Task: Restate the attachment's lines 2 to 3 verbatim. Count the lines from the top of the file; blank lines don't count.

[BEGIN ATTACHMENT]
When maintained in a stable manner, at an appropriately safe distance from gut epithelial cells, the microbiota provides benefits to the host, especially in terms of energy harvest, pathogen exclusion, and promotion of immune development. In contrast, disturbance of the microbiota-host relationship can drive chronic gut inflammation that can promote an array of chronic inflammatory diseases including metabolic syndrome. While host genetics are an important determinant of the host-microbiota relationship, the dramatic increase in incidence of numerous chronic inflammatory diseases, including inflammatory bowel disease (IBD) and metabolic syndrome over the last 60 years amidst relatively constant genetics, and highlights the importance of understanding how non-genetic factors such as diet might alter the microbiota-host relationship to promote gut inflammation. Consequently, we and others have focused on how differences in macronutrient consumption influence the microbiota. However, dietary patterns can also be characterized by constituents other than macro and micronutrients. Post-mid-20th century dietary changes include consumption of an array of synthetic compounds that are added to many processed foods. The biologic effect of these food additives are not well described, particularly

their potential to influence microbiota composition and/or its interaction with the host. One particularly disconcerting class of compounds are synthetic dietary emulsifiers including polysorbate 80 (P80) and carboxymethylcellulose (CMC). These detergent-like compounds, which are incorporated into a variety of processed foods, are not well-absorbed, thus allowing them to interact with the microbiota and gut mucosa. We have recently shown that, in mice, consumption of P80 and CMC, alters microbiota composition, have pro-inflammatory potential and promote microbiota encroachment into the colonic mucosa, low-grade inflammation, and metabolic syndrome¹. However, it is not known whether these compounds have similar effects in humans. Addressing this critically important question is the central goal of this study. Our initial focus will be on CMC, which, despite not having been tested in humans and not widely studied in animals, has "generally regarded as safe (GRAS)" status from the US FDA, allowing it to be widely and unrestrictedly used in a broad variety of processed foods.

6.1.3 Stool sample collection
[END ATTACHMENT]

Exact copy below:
their potential to influence microbiota composition and/or its interaction with the host. One particularly disconcerting class of compounds are synthetic dietary emulsifiers including polysorbate 80 (P80) and carboxymethylcellulose (CMC). These detergent-like compounds, which are incorporated into a variety of processed foods, are not well-absorbed, thus allowing them to interact with the microbiota and gut mucosa. We have recently shown that, in mice, consumption of P80 and CMC, alters microbiota composition, have pro-inflammatory potential and promote microbiota encroachment into the colonic mucosa, low-grade inflammation, and metabolic syndrome¹. However, it is not known whether these compounds have similar effects in humans. Addressing this critically important question is the central goal of this study. Our initial focus will be on CMC, which, despite not having been tested in humans and not widely studied in animals, has "generally regarded as safe (GRAS)" status from the US FDA, allowing it to be widely and unrestrictedly used in a broad variety of processed foods.

6.1.3 Stool sample collection